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CFA Institute Journal Review summarizes "Channels of US Monetary Policy Spillovers to International Bond Markets," by E. Albagli, L. Ceballos, S. Claro, and D. Romero, published in the Journal of Financial Economics, November 2019.


Overview

Changes in US monetary policy around Federal Open Market Committee meetings have a spillover effect into international bond markets, which has become more pronounced since the 2008 global financial crisis. The effect differs between developed and emerging economies: Emerging economies tend to intervene in the foreign exchange market, whereas developed economies tend to let the exchange rate adjust without intervention.

What Is the Investment Issue?

The authors investigate how US monetary policy, as implemented by the Federal Reserve during Federal Open Market Committee (FOMC) meetings, affects international bond markets. Using separate samples of developed and emerging economies, the authors investigate differences between these markets in the effects of and responses to US monetary policy.

How Did the Authors Conduct This Research?

The authors follow an event study methodology using the two-day event window around an FOMC meeting to identify monetary policy shocks. A key variable is the change of the two-year US Treasury yield (the yield at the close of the day after the FOMC meeting less the yield at the close of the day before the meeting). This measure is one of several independent variables used to assess changes in the dependent variable of the change in the bond yield over the same two days surrounding the FOMC meeting. Separate regressions are performed using a dependent variable that differs based on location (12 developed economies and 12 emerging economies) and bond maturity. The data sample, which runs from 2003 through 2016, is split into two periods—January 2003 to October 2008 and November 2008 to December 2016—to investigate any differences after the financial crisis.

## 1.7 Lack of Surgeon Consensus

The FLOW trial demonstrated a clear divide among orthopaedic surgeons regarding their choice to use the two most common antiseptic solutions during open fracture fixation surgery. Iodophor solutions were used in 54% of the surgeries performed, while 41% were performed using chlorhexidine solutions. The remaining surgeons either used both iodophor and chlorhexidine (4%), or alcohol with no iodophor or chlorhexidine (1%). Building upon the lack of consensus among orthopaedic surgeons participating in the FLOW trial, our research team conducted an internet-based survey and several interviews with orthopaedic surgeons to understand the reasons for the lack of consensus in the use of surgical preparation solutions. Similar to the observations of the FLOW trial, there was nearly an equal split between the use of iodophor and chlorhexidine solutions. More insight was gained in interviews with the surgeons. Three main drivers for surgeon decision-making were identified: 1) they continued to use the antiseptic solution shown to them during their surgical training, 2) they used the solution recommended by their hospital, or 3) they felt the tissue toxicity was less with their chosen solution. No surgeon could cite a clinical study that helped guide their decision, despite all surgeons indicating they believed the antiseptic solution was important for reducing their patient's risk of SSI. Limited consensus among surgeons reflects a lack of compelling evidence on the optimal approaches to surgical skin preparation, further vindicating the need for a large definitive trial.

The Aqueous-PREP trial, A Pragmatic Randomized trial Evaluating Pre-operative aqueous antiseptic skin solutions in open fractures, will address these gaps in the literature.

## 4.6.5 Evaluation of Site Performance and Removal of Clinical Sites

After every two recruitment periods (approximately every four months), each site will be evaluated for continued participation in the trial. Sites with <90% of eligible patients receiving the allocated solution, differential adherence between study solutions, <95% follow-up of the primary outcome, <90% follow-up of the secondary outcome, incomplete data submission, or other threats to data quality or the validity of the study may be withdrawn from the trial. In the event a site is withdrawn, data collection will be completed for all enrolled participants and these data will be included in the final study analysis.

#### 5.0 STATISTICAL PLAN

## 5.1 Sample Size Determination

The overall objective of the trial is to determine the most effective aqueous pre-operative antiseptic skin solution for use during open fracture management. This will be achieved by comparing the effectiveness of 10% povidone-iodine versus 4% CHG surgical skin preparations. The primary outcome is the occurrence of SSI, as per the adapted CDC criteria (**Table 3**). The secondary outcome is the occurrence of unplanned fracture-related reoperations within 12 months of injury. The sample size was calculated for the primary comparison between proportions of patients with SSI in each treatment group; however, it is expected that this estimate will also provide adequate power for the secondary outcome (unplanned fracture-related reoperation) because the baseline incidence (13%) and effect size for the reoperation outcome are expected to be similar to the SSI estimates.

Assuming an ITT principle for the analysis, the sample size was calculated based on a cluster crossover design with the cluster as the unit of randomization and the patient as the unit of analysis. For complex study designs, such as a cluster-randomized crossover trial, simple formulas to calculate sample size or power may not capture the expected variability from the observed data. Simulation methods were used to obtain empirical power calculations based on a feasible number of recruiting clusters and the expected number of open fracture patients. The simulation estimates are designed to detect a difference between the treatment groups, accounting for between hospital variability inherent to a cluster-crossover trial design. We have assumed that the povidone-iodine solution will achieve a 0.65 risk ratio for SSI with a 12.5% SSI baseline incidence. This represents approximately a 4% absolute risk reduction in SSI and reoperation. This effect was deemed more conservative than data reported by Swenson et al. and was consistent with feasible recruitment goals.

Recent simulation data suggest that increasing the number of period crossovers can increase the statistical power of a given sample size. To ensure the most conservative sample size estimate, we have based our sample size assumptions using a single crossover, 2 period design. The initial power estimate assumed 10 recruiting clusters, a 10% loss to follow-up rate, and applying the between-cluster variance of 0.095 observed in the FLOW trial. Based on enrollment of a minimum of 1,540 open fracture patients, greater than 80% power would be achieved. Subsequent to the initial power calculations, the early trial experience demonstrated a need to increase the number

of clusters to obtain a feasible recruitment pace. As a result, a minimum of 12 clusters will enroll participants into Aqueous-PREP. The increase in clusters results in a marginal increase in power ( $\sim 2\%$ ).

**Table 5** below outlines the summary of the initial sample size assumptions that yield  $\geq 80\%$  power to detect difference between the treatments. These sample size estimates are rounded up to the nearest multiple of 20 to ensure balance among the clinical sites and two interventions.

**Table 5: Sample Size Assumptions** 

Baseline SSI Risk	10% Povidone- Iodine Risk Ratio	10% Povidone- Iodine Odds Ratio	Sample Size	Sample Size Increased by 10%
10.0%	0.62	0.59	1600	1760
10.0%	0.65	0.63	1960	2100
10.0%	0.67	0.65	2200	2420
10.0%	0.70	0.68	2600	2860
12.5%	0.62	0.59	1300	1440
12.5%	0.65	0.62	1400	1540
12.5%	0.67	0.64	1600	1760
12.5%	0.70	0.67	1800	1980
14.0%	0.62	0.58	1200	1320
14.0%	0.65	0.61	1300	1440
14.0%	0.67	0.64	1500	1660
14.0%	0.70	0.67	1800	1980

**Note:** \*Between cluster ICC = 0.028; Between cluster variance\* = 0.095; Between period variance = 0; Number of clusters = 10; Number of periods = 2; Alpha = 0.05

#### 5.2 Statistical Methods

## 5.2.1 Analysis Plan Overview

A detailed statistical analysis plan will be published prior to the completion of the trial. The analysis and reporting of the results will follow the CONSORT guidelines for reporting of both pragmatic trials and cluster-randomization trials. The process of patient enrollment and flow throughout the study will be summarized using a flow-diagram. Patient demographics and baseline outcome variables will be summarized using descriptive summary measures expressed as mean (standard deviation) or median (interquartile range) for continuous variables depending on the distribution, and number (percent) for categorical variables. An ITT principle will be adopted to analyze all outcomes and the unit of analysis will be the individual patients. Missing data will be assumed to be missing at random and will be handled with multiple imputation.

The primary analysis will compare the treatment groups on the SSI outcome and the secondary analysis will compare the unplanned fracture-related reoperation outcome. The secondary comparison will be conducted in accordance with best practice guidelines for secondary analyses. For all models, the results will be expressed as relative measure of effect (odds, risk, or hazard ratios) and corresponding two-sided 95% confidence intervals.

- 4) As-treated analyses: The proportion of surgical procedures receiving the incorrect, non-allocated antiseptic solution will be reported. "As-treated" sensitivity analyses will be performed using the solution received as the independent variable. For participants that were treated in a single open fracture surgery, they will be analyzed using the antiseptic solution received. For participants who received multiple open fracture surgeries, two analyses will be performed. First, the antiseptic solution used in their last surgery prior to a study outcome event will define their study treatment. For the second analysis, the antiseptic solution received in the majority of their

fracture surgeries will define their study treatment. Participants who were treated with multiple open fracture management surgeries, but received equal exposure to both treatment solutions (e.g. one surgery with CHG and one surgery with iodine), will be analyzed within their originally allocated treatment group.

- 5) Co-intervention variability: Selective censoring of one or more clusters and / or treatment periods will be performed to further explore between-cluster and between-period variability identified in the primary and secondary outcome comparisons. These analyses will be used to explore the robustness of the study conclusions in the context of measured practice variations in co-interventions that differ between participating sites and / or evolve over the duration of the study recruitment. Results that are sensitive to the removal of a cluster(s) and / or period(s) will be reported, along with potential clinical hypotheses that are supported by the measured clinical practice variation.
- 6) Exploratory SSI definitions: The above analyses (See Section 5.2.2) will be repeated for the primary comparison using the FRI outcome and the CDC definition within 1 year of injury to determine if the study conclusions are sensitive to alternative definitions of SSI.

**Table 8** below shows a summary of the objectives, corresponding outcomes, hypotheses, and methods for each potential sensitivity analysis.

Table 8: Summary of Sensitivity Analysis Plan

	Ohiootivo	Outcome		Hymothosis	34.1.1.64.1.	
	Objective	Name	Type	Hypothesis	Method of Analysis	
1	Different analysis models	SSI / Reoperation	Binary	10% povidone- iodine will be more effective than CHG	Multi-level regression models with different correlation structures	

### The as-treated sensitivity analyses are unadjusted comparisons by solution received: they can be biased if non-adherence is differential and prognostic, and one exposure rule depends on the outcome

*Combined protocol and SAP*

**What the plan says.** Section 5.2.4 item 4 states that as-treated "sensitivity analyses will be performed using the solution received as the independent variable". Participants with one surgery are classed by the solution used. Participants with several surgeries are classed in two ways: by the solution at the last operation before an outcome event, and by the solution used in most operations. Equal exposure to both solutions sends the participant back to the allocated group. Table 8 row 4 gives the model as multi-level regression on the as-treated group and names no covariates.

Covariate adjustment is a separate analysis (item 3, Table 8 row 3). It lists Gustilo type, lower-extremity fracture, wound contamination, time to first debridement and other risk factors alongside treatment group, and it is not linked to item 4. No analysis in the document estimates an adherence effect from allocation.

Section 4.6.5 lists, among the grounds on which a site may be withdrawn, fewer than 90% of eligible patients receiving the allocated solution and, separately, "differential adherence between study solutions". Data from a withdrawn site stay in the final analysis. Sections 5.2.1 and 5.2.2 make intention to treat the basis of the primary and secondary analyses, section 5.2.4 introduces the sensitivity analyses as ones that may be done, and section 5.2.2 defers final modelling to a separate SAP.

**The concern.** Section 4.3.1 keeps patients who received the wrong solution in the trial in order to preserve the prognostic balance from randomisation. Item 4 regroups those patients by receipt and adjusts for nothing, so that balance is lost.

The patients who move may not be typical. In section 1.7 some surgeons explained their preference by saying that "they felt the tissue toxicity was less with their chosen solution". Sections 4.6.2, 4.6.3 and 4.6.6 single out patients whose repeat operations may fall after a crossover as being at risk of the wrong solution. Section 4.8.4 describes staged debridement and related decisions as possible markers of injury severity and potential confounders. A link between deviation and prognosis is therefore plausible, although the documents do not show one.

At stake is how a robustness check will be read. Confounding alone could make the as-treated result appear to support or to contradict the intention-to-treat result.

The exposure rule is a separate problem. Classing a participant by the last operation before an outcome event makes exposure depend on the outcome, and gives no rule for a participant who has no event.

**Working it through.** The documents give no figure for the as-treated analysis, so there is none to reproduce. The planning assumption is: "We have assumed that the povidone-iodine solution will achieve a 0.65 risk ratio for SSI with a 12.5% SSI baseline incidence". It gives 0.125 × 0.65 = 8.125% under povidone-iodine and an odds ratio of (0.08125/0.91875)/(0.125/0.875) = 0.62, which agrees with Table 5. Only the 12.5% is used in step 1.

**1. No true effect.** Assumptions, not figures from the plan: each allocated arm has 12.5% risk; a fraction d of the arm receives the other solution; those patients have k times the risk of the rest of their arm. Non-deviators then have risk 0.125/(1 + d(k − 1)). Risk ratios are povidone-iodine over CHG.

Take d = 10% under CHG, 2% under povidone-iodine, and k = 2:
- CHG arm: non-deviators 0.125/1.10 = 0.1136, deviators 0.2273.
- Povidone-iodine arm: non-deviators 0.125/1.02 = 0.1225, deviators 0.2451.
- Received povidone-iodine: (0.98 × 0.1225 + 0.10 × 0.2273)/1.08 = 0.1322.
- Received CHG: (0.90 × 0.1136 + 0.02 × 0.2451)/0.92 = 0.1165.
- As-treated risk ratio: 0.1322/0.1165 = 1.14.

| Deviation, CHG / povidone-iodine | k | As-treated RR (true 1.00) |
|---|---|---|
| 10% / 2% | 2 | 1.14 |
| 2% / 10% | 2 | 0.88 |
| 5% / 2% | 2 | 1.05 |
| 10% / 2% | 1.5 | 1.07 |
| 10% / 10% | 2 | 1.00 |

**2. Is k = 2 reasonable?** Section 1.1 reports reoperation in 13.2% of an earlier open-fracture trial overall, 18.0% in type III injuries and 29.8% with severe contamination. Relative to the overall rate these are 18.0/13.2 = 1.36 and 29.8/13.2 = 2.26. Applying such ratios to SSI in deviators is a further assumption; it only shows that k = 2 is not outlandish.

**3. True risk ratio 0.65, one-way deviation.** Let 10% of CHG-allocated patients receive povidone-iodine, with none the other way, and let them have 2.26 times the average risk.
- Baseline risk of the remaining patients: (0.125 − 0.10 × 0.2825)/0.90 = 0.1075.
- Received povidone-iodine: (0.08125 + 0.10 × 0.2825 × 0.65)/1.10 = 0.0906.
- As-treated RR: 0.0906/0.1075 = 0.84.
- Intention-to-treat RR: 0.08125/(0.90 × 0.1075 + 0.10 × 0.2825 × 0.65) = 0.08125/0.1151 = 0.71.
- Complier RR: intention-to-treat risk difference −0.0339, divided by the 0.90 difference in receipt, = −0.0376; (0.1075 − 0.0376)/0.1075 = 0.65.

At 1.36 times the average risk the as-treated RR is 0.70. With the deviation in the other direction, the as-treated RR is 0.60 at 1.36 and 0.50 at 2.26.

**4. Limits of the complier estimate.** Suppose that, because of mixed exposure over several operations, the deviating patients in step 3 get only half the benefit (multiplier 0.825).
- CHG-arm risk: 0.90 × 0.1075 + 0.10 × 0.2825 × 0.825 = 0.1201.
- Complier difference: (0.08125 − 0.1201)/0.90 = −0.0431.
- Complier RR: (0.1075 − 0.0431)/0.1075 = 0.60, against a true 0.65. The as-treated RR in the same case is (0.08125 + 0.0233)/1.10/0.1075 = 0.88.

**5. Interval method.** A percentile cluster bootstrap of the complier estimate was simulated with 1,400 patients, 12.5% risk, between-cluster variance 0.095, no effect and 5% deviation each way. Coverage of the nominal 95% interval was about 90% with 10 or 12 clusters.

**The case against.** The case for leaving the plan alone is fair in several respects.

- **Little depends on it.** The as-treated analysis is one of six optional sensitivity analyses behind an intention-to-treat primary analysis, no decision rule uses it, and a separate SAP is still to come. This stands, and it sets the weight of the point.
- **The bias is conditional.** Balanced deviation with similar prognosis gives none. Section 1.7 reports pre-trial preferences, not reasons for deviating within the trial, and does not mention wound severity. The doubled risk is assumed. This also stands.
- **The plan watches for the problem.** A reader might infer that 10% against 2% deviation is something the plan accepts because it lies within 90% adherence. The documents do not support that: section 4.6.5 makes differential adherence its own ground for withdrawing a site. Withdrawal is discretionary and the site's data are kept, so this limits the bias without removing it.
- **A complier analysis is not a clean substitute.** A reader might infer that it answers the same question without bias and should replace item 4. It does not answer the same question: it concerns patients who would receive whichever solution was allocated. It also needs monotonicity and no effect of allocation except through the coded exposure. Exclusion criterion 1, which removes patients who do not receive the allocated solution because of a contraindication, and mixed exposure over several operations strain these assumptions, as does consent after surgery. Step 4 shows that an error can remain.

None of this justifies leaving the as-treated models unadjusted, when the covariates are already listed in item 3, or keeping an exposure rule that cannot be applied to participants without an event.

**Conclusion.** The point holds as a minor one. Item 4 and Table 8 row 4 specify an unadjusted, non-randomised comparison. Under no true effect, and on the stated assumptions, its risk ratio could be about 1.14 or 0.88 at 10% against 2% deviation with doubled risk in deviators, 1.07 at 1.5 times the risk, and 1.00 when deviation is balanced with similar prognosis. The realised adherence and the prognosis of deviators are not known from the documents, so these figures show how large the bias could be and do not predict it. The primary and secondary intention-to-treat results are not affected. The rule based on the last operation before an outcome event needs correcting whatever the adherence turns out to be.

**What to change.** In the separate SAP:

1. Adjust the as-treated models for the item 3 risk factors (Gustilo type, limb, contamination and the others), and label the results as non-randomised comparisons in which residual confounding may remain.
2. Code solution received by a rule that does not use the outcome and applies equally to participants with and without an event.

What Are the Findings and Implications for Investors and Investment Professionals?

The authors find that a spillover effect, present during the entire period, became more pronounced after the financial crisis. Further, the effect differs between developing and emerging economies. Separating a bond yield into a risk-neutral component based on expected future short-term rates and a term premium component (the yield based on a risk factor model less the risk-neutral component), the authors find that the spillover effect is concentrated in the risk-neutral component of yields for developed economies—the opposite of what they find in emerging economies. Regarding impact, the spillover effects are similar in size to effects caused by other monetary policy or macroeconomic news releases.

The authors suggest that central banks face a trade-off between allowing interest rate differentials to change or allowing the exchange rate to adjust when reacting to US monetary policy changes. Emerging economies choose to intervene in the foreign exchange market, resulting in more-pronounced effects in the term premium component of bond yields. Developed economies allow the exchange rate to adjust without intervention, resulting in more-pronounced effects in the risk-neutral component of bond yields.

These differences in policy actions around US monetary policy changes are of interest to market participants in both the bond market and the foreign exchange market. Although the authors do not explore how market participants can exploit these policy reactions, simply knowing what policies to expect from developed and emerging economies has value.

About the Author

Thomas M. Arnold CFA